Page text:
The boss of Germany’s biggest landlord recently uttered a crazy phrase. It was the merger of the Vonovia group with the competitor Deutsche Wohnen. Vonovia boss Rolf Buch said it was “in the best interests of the whole German population” for him to succeed. This statement cannot be left as is, not in this absolute.
The book alludes to the fact that many Deutsche Wohnen stocks are owned by “short-term hedge funds and speculators”. It was the loss of Vonovia’s boss in the last takeover attempt. Too many investors were betting they could get even more money at a later date. Vonovia wants to try again soon – and offer more money.
Just: Would a landlord merged with 560,000 apartments really be in the interest of the population?
Buch is right about one thing: Investors with a short-term perspective can hurt housing markets. Some cities experienced this after privatizing real estate at the turn of the millennium. These investors tend to try to take a lot of money out of homes and pay little for maintenance and renovations.
But many regions need exactly the opposite: additional living space, ideally on already sealed areas, for example by remodeling vacant homes or extending roofs. And investments in better climate protection, for example in solar cells and new heating systems. A company like Vonovia can contribute to both of these goals.
But if you are arguing with the general population, then the question must be allowed: is it in the general interest that more and more real estate capital is aggregated in the hands of a listed company? Vonovia houses have gained 4.2 billion euros in value in the first half of this year alone, without any takeovers from Deutsche Wohnen. Vonovia charges rents on average 3.7% higher than a year ago, precisely because the group is modernizing and building diligently.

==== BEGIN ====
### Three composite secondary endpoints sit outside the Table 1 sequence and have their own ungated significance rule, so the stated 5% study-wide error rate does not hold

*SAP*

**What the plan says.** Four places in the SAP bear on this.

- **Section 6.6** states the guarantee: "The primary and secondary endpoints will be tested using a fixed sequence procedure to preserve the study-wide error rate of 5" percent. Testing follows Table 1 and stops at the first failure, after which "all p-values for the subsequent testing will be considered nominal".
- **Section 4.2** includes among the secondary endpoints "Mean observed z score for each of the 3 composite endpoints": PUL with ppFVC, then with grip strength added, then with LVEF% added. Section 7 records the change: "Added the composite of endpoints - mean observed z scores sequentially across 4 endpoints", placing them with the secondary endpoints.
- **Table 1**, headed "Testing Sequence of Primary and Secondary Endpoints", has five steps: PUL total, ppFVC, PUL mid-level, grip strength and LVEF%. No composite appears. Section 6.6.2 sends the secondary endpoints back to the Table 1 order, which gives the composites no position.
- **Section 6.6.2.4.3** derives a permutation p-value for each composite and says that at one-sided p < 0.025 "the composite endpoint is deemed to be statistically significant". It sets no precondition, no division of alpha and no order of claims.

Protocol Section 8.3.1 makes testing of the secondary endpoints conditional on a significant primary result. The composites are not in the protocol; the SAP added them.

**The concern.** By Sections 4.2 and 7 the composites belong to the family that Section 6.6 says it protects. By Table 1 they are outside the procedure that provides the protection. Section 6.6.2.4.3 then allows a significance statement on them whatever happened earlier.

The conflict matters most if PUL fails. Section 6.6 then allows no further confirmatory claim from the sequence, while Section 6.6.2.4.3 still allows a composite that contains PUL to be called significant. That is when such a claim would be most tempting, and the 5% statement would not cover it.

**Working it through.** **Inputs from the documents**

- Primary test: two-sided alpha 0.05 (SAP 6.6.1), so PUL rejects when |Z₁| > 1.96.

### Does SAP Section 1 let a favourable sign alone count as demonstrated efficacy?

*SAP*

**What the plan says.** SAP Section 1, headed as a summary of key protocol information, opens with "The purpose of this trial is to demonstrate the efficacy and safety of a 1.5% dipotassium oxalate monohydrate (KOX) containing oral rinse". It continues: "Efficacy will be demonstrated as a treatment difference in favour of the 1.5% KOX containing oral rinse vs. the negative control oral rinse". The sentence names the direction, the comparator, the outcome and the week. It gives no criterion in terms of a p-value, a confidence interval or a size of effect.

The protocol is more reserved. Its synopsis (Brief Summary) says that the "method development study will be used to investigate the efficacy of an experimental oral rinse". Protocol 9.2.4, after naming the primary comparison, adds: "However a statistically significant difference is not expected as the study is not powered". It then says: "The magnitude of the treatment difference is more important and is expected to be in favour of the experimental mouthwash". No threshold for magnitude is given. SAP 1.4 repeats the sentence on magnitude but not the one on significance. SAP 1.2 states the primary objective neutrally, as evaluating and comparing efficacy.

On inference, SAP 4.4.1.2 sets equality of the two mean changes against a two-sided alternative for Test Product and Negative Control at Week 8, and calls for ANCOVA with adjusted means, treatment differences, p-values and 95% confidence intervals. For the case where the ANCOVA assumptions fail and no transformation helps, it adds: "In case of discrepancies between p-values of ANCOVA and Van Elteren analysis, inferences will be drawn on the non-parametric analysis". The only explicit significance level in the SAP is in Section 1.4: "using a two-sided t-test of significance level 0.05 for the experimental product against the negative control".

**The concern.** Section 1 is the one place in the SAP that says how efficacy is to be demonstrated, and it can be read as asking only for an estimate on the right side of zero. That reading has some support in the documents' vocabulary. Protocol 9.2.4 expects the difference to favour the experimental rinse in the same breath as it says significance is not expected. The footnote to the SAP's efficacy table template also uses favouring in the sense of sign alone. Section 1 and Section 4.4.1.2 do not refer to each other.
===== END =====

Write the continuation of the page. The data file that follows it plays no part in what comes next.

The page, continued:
Expropriate the large private owners? There is a justified frustration behind the assertion
A lot of people view this with annoyance. In Berlin, an initiative has collected enough signatures for the population to soon be able to vote on the socialization of large private landowners. You really don’t have to go that far, the billions in compensation would be extremely expensive. But the policy should take seriously the concerns expressed in the expropriation request.
Because it is fatal for the distribution of wealth and for equality of opportunity that millions of households devote ever greater portions of their income to rent – and at the same time fear never profiting from the real estate boom as owners. Interest rates are historically low, but purchase prices have also risen sharply. Since banks usually require a share of the capital, many people can no longer buy their own homes without parental support or an inheritance. This breaks the promise of advancing a social market economy.
The incumbent federal government tried to solve the dilemma with the Baukindergeld: a grant for middle-class families with children who buy property for the first time. But flat-rate subsidies always carry the risk that they may still fuel high prices anyway. More targeted aid would be preferable: for example, for first-time buyers who are giving new life to previously vacant properties. Overall, an urgent challenge in the housing market remains to connect the surrounding area to booming cities in a better and more environmentally friendly way.
Or wouldn’t it be practical if more tenants bought shares in companies like Vonovia? Regardless of whether they could afford it and shouldn’t expand their investment more widely, this thinking interestingly leads to the old idea of housing co-ops.
Ideally, these organizations also generate profits that they can reinvest. But they don’t pay hundreds of millions of dividends to international investors. On the contrary, they belong proportionately to the people who live in their homes. It is therefore understandable that people in booming cities are again calling for more municipal and cooperative housing. It would really be: in the interest of the people.